Water shortage affects hospital health care

2017-03-16 06:02
Water shortages at Murchison Hospital are affecting service delivery. Photo: Artek 4

Water shortages at Murchison Hospital are affecting service delivery. Photo: Artek 4

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MURCHISON Hospital’s services and patient care has been compromised following a water interruption in the area.

The hospital’s systems manager Raj Ramharakh confirmed this after a family member of a patient wrote to the Fever expressing her concerns about the situation.

Services such as laundry, kitchen and theatre were affected as the institution operates on the use of steam, hence patient care has been compromised.

A woman visiting her father, who has stage four cancer, on Sunday said she was shocked to discover that the hospital had experienced no water for five days.

“My dad was in surgical ward G. The patients in the ward told me they hadn’t had a bath in three days. The hospital hasn’t had water in five days. They have also run out of drinking water,” said the woman.

Ugu District Municipality spokesperson, France Zama said the cause of the water interruption was due to the shutdown of the Bhobhoyi Treatment Works.

“Following the shutdown of the Bhobhoyi Treatment Works, some of our systems have not fully recovered and we have ensured prioritisation of hospitals and schools, among other public centres, in providing water relief via water tankers,” said Zama.

“The hospital has direct communication with the municipality where it can and has been requesting water relief when the supply is either cut off or running low.

We have ensured through the officer responsible for the Murchison Hospital that we swiftly respond to requests from this health facility as water forms part of their everyday duties,” he added.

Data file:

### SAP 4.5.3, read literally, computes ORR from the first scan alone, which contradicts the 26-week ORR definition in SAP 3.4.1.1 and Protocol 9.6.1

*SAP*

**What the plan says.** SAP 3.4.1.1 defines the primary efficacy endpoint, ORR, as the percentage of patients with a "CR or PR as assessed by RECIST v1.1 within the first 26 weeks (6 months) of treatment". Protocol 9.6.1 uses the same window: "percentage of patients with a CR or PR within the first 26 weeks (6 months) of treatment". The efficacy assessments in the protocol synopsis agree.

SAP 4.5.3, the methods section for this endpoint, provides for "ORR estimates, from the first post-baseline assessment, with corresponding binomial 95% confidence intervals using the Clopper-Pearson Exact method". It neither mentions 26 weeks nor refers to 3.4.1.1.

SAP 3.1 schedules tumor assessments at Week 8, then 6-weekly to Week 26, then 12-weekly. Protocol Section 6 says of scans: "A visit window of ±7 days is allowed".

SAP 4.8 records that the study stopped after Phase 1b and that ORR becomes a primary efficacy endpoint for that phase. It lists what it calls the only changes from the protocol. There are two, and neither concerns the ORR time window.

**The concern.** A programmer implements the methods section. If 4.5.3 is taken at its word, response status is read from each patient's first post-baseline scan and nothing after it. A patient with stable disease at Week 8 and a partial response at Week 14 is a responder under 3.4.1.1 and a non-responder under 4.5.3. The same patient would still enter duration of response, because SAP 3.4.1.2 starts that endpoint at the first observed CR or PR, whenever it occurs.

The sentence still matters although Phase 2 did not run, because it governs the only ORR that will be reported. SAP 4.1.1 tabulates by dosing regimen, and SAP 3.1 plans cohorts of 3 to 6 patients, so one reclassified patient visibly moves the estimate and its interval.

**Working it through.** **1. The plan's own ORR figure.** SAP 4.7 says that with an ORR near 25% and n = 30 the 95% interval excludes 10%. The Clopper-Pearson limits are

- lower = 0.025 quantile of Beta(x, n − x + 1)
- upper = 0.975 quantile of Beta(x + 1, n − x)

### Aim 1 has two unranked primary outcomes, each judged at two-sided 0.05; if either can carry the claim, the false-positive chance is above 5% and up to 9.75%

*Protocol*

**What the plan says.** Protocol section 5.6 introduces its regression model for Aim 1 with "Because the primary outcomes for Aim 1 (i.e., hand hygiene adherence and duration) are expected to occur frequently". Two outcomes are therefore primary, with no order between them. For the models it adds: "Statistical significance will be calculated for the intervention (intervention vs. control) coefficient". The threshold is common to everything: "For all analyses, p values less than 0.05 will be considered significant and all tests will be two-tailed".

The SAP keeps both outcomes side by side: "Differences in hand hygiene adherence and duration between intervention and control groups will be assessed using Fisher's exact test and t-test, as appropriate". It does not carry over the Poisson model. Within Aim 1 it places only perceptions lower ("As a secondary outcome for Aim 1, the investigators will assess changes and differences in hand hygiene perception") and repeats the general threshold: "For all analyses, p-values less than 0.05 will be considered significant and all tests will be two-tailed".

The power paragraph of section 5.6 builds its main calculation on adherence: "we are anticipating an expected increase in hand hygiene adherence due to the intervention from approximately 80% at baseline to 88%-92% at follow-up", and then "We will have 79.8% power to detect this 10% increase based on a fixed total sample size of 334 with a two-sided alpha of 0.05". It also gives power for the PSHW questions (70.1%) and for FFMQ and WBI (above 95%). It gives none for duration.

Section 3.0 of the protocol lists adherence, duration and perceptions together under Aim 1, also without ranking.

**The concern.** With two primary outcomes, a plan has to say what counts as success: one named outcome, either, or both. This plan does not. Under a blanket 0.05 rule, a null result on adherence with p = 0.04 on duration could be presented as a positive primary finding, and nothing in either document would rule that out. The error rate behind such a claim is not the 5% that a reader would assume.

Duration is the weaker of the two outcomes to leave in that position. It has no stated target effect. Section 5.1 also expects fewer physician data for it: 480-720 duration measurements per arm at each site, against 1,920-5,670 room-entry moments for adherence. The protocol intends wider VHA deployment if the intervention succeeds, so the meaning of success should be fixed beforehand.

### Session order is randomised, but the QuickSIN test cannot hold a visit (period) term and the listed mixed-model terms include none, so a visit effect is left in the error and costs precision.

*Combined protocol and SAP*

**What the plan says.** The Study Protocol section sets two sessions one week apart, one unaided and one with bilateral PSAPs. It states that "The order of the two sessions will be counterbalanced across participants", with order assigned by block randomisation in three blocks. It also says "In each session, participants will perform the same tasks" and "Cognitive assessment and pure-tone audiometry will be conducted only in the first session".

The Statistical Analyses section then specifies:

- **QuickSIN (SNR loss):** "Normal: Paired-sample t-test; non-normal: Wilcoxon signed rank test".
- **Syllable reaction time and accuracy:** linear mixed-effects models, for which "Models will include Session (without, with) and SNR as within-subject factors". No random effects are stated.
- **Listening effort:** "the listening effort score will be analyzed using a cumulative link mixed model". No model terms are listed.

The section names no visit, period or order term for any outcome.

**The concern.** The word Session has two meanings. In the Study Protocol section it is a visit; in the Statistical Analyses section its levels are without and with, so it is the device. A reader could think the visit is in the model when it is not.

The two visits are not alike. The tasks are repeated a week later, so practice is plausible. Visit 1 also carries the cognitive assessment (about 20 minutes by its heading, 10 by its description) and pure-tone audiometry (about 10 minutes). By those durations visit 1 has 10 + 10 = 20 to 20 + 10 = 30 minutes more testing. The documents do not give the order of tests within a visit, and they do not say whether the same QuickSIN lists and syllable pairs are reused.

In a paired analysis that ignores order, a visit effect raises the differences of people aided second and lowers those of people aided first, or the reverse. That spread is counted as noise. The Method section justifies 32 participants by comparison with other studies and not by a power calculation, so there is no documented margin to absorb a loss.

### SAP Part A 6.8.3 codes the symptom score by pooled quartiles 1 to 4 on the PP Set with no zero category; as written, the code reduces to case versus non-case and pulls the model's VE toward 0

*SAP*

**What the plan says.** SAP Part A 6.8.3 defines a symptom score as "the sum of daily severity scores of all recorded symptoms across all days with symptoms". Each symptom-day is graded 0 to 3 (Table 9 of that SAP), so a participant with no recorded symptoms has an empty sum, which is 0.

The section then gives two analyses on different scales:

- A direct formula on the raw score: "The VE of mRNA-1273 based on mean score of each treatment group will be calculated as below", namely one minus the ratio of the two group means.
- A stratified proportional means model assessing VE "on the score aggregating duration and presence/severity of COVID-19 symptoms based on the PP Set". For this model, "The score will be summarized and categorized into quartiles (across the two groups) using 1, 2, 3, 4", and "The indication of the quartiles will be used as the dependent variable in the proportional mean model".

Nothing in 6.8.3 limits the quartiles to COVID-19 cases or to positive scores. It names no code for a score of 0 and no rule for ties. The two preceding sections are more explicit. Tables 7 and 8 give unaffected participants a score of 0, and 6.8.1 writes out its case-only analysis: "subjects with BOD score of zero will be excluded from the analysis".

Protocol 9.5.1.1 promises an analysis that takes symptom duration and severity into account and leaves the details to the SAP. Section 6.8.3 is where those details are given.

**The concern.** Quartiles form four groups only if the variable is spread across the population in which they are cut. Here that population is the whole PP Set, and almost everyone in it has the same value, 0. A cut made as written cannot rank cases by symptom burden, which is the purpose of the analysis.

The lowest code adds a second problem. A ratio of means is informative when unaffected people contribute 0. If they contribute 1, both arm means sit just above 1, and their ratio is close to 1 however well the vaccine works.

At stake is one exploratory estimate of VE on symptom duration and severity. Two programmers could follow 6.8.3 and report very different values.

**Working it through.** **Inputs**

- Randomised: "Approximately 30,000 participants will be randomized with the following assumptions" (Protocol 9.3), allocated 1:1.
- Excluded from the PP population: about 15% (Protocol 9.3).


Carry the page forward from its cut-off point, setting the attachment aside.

Ramharakh, however, said this is an ongoing issue.

The hospital managed to obtain three Jojo tanks from the municipality in the past year, which are placed in strategic areas of the hospital. The municipality is expected to fill these tanks every week.

“Certain resolutions were agreed on at a meeting with Ugu late last year, however, these resolutions and promises were not kept by the Ugu team.”

A follow-up meeting has been requested as the situation has now worsened and is “definitely a concern”.

Hospital management has been proactive in installing a 20 000-litre elevated tank that will assist in times of water interruptions. They also plan to drill bore holes on the site.

The other attempt which will be done in a phased-in approach is the installation of a 72- hour storage tank with booster pumps.

“This will eventually resolve our current water problems,” said Ramharakh.

He said the hospital is, on a daily basis, in contact with the Ugu call centre reporting on the supply of water and records are documented and filed accordingly.


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